The foregoing extracts from Milton are sufficient examples to the scholar of that grandeur and sublimity of expression which requires in the reading a suitable grandeur of utterance. The following extracts from the aine incomparable poem possess a peculiar case, and affecting simplicity of diction, and require an easy, unaffected mode of delivery, mixing, occasionally, that dignity so obviously the characteristic of epic poetry.

The tenderness which breathes through the following ought to be read with a glow and softness of delivery.

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HIS wonder was to find unwaken'd Eve
With tresses discompos d, and glowing cheek,
As through unquiet rest; he on his side
Leaning half-rais', with looks of cordial love
Hung over her enamor'd, and beheld
Beauty, which, whether waking or asleep,
Shot forth peculiar graces; then with voice
Mild as when Zephyrus on Flora breathes,
Her hand soft touching, whisper'd thus;
My fairest, my espous d, ry latest found,
Heaven's last best gift, my ever new delight,
Awake; the morning shines, and the fresh field
Calls us; we lose the prime, to mark how spring
Our tender plants, how blows the citron grove,
What drops the myrrh, and what the balmy reed,
How nature pain: s her colours, how the bee
Sits on the bloom, extracting liquid sweet."
Such whispering wak'd her, but with startled eye,
On Adam, whom embracing, thus she spake;
"O sole, in whom my thoughts find all repose,
My glory, my perfection, glad I see
Thy face, and morn return'd."

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The following is simply beautiful. Let it be read in a manner entirely


"AS new wak'd from soundest sleep,

Soft on the flowery herb I found me laid

I balmy sweat, which with his beams the sun
Soon dried, and on the reeking moisture fed.

Straight towards Heaven my wand ring eyes I turn'd
And gaz d awhile the ample sky; till rais'd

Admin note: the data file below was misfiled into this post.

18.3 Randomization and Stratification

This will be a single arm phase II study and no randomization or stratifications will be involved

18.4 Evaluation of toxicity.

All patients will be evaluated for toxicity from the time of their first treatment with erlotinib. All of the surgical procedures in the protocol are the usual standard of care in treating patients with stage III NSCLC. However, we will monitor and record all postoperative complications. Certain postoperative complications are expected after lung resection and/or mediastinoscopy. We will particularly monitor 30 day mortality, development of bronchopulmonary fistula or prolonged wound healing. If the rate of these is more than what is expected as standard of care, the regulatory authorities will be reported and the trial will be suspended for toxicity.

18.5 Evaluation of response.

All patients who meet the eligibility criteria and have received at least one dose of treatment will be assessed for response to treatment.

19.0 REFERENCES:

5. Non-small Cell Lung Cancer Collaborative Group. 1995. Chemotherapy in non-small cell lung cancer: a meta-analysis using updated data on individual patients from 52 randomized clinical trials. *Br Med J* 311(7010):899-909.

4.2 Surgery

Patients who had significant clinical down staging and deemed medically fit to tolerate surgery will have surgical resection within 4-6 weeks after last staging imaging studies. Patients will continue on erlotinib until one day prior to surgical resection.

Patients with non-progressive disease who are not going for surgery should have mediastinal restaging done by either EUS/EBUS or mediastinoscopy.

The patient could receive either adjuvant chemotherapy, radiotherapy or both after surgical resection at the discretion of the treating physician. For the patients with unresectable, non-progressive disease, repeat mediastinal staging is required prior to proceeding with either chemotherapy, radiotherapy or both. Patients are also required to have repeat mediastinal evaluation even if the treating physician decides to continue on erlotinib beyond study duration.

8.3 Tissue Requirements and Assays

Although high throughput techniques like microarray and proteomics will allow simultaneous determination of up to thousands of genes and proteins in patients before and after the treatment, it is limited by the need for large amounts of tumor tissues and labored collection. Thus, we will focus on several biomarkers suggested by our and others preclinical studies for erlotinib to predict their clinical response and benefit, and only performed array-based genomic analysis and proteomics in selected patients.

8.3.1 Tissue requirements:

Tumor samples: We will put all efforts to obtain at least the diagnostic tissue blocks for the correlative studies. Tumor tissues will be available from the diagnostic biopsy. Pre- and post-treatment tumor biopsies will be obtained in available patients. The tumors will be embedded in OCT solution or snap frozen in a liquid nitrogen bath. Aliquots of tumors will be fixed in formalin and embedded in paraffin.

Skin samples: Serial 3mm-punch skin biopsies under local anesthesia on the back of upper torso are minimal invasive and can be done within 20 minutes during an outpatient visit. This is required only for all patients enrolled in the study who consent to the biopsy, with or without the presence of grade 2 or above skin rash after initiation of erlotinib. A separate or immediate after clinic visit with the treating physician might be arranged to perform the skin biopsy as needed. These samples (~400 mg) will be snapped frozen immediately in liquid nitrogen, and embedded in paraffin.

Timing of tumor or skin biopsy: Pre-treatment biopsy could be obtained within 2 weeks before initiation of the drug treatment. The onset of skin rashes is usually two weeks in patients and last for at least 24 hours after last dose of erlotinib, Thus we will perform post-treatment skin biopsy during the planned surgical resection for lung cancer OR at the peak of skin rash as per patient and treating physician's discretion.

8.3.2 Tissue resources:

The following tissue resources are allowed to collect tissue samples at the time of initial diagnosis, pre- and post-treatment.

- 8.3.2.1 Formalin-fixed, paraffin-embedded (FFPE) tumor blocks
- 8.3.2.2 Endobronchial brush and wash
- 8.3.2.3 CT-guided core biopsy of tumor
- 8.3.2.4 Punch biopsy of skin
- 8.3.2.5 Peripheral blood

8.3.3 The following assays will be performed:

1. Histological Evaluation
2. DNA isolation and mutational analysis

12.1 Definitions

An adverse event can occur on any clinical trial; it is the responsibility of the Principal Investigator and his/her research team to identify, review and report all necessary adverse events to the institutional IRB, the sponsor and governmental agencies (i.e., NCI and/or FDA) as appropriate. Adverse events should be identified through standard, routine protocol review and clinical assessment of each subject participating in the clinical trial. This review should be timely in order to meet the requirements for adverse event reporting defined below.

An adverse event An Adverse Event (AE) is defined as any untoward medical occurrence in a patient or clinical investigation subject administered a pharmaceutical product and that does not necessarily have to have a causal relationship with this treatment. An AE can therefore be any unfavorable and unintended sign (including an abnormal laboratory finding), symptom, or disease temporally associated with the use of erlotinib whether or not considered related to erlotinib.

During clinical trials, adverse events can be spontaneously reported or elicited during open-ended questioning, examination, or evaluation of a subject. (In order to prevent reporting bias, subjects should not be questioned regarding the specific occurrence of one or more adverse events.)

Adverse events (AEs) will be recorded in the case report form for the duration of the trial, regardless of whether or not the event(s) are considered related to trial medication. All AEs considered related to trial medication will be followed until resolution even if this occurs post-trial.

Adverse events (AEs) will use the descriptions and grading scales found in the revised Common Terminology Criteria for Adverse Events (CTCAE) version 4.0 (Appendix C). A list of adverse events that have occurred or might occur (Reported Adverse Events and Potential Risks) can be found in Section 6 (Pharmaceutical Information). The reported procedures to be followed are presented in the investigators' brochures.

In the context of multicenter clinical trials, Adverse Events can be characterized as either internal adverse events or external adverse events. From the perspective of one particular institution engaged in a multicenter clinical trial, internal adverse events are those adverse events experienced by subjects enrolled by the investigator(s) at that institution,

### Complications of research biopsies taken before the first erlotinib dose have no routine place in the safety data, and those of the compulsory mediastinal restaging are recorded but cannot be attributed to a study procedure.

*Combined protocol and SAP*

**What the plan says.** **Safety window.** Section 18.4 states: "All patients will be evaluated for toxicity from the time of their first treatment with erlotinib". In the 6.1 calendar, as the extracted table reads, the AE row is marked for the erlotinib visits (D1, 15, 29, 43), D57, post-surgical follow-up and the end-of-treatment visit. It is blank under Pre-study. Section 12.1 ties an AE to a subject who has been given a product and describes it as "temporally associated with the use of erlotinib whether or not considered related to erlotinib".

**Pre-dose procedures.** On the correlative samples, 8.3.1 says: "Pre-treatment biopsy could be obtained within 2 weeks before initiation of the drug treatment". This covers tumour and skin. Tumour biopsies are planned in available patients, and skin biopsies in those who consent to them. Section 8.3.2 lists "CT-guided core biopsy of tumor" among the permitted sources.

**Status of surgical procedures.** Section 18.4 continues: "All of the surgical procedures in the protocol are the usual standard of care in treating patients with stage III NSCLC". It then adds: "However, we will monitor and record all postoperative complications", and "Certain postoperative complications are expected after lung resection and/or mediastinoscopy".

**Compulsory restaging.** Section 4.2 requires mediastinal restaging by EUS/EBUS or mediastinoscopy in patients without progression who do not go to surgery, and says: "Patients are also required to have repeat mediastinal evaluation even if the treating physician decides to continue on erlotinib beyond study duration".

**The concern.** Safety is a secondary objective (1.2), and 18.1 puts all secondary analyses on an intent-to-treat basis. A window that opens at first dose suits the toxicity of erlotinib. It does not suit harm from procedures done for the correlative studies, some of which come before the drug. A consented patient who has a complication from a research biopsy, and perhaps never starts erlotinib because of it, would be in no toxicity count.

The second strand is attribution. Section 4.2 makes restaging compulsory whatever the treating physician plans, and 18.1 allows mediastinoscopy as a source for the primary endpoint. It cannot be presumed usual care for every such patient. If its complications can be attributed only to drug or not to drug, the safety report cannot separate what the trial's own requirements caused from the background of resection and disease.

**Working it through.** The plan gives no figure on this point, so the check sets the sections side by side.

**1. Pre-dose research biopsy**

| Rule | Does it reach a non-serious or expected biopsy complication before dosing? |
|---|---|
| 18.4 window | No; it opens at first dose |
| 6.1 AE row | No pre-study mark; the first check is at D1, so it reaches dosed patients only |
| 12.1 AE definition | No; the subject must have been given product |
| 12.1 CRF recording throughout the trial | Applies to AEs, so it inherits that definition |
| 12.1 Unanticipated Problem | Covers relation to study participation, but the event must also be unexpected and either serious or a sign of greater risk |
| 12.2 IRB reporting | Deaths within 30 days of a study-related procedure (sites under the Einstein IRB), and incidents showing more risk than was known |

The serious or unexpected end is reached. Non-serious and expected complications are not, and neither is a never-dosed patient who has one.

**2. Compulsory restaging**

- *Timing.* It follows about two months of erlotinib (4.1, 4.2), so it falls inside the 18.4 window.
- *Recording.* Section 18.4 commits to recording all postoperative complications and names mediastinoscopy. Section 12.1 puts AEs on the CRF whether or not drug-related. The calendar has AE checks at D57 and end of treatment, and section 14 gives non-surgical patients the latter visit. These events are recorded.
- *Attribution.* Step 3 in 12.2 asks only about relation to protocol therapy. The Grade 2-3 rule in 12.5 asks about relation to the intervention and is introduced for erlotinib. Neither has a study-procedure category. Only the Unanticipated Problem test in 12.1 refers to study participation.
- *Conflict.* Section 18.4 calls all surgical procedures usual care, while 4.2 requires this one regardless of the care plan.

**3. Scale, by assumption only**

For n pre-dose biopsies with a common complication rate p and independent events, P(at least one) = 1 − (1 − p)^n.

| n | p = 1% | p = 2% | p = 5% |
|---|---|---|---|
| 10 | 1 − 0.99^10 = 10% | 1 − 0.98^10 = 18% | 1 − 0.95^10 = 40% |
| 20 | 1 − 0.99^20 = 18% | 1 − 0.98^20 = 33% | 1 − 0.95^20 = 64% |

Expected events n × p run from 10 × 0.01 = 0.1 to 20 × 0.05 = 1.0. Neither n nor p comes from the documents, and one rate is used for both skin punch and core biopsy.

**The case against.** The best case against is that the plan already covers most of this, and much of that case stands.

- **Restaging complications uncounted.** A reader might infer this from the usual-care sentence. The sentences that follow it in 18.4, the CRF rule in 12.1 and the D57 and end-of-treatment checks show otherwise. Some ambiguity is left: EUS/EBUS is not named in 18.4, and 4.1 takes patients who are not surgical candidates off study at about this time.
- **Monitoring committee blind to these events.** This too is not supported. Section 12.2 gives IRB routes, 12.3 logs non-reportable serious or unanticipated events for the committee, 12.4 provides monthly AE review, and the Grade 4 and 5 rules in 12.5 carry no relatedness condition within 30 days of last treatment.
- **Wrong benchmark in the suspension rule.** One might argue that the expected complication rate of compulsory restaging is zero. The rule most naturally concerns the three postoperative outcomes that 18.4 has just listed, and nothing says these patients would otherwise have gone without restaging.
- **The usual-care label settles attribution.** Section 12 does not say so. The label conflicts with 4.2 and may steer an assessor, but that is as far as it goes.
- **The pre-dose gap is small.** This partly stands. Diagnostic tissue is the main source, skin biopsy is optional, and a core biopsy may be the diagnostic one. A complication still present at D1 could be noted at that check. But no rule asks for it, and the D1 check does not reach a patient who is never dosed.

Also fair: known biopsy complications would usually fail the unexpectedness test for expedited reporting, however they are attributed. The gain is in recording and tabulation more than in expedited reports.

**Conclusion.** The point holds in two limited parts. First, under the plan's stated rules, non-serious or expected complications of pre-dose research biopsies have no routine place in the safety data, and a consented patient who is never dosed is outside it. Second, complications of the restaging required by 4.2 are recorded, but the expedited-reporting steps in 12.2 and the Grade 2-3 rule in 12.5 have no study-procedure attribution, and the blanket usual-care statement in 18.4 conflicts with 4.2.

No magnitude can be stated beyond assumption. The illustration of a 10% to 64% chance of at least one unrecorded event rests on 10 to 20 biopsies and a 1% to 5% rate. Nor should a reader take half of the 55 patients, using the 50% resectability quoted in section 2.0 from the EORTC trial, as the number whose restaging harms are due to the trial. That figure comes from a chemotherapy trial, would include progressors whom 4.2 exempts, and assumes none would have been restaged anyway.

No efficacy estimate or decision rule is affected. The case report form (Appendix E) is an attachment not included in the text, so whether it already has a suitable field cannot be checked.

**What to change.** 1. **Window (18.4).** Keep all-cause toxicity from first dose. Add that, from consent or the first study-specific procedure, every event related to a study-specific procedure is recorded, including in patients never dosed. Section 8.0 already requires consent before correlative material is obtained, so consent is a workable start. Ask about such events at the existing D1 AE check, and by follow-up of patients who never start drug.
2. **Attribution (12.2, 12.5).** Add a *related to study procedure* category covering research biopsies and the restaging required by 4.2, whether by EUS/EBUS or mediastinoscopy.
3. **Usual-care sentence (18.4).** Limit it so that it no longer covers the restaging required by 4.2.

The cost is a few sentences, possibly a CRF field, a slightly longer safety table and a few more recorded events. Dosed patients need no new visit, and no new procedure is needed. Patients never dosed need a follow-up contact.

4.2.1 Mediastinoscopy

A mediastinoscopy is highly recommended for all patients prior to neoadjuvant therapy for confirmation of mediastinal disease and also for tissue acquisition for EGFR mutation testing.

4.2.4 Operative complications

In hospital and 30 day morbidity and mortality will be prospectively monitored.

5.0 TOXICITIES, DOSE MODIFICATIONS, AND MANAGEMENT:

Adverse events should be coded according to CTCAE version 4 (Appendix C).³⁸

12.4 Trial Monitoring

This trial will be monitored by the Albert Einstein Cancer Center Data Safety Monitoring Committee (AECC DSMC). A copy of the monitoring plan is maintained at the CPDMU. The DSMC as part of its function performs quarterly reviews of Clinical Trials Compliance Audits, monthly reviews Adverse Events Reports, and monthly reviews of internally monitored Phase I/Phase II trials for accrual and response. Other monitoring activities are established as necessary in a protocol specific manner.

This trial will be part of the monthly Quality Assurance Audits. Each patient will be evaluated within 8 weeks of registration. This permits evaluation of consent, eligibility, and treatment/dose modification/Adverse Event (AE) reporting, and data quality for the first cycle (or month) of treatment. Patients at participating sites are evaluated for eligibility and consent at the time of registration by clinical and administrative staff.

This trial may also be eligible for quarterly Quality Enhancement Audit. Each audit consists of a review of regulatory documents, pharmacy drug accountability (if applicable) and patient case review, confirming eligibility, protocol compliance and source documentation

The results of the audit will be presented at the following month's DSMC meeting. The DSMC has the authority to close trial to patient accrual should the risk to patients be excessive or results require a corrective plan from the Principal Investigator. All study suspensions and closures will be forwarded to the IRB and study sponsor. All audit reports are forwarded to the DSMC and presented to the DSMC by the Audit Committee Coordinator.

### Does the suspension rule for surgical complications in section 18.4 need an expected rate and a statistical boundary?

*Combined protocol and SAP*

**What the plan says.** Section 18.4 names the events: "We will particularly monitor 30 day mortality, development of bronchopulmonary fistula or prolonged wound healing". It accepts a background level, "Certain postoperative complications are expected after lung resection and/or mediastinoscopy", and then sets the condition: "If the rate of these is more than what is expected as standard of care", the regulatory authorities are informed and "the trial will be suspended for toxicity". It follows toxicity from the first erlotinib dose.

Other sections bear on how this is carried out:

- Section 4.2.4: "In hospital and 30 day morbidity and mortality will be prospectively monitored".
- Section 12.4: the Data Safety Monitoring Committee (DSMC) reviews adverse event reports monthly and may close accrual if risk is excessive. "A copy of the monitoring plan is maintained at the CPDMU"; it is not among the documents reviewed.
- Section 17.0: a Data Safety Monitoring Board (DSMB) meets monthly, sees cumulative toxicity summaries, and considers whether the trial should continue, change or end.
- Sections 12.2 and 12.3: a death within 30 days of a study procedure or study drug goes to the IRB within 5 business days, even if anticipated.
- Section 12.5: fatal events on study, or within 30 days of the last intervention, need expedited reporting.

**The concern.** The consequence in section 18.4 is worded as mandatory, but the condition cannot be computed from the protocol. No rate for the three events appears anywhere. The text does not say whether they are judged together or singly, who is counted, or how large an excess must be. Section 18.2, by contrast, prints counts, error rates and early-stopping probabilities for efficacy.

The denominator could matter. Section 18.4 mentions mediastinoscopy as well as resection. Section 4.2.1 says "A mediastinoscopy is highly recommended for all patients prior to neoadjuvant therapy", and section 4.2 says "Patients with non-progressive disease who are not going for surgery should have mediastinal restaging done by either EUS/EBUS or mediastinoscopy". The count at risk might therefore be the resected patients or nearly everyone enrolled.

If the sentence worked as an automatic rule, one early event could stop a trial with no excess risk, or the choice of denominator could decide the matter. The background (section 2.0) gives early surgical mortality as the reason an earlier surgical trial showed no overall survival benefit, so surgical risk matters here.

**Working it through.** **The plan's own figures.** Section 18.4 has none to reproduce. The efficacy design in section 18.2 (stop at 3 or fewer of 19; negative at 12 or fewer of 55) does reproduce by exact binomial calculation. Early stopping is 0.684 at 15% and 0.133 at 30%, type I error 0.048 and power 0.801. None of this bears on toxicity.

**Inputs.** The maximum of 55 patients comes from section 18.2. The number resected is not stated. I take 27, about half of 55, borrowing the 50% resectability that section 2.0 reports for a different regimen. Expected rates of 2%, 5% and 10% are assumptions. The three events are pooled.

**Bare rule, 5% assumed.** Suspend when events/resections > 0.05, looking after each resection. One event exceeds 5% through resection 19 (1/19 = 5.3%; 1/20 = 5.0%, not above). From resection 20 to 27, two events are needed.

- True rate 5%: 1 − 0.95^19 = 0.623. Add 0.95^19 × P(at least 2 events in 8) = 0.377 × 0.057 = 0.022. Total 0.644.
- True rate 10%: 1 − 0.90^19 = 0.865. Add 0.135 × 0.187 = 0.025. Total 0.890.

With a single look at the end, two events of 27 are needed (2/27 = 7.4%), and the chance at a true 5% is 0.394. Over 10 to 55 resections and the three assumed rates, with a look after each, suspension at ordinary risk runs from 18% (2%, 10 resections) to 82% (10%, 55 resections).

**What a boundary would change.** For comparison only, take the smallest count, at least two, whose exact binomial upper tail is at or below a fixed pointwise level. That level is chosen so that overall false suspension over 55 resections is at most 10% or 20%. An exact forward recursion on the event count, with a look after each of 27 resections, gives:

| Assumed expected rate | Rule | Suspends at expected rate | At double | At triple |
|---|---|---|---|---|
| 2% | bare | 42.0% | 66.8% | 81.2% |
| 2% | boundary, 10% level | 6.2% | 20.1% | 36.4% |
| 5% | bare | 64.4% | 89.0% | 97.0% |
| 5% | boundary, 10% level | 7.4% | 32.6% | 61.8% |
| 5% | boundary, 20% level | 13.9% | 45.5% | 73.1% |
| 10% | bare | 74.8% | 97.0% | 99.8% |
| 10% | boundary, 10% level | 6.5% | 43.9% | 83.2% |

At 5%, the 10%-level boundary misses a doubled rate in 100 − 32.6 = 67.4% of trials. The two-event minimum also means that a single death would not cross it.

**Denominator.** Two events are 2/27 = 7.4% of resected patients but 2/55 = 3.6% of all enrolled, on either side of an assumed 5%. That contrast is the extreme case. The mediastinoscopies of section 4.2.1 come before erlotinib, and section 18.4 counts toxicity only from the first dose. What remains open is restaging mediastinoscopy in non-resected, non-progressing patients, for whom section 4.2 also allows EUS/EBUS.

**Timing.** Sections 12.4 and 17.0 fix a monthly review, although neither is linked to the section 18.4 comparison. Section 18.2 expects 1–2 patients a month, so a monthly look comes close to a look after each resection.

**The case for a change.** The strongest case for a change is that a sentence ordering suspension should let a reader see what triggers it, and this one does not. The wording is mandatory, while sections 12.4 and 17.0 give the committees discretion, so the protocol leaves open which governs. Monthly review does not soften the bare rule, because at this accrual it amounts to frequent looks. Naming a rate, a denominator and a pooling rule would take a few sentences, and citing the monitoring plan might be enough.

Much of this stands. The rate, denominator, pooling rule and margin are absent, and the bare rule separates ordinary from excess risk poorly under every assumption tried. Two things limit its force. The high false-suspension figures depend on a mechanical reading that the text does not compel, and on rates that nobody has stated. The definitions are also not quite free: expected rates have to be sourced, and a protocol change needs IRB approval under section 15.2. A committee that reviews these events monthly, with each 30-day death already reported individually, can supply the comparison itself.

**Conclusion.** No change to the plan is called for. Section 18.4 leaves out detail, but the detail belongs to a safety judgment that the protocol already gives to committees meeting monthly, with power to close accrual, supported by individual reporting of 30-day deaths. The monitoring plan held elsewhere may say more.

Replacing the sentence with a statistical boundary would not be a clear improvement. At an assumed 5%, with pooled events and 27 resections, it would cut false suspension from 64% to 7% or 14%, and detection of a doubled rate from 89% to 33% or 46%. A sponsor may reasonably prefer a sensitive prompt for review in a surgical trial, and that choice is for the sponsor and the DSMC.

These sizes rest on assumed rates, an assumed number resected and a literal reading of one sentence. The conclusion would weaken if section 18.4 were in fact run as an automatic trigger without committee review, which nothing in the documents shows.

By quick instinctive motion, up I sprung,
As thitherward endeavouring, and upright
Stood on my feet; about me round I saw
Hill, dale, and shady words, and surny plains,
And liquid lapse of murmuring streams; by these
Creatures that liv'd, and mov'd, and walk d or flew,
Birds on the branches warbling; all things smil'd;
With fragrance and with joy my heart o'erflow'd.
Thou sun, said I, fair light,

And thou enlighten'd earth so fresh, and gay,
Ye hills and dales, ye rivers, woods, and plains;
And ye that live, and move, fair creatures tell,
Tell, if ye saw, how came I thus, how here?"



Adam's upbraiding Eve as being the cause of all their misfortunes is a most affecting appeal to the heart, and must be read in an exquisitely pathetic manner.

HE added not and from her turn'd; but Eve

Not so repuls d, with tears that ceas'd not flowing,
And tresses all disorder d, at his feet

Fell humble, and embracing them, besought
His peace, and thus proceeded in her plaint;
Forsake me not thus, Adam! Witness, heaven,
What love sincere and reverence in my heart
I bear thee and unwitting have offended,
Unhappily deceived! Thy suppliant,
I beg and clasp thy knees; bereave me not
(Whereon I live! thy gentle looks, thy aid,
Thy counsel in this uttermost distress,
My only strength and stay Forlorn of thee,
Whither shall I betake me, where subsist?

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While yet we live (scarce one short hour perhaps)
Between us two let there be peace."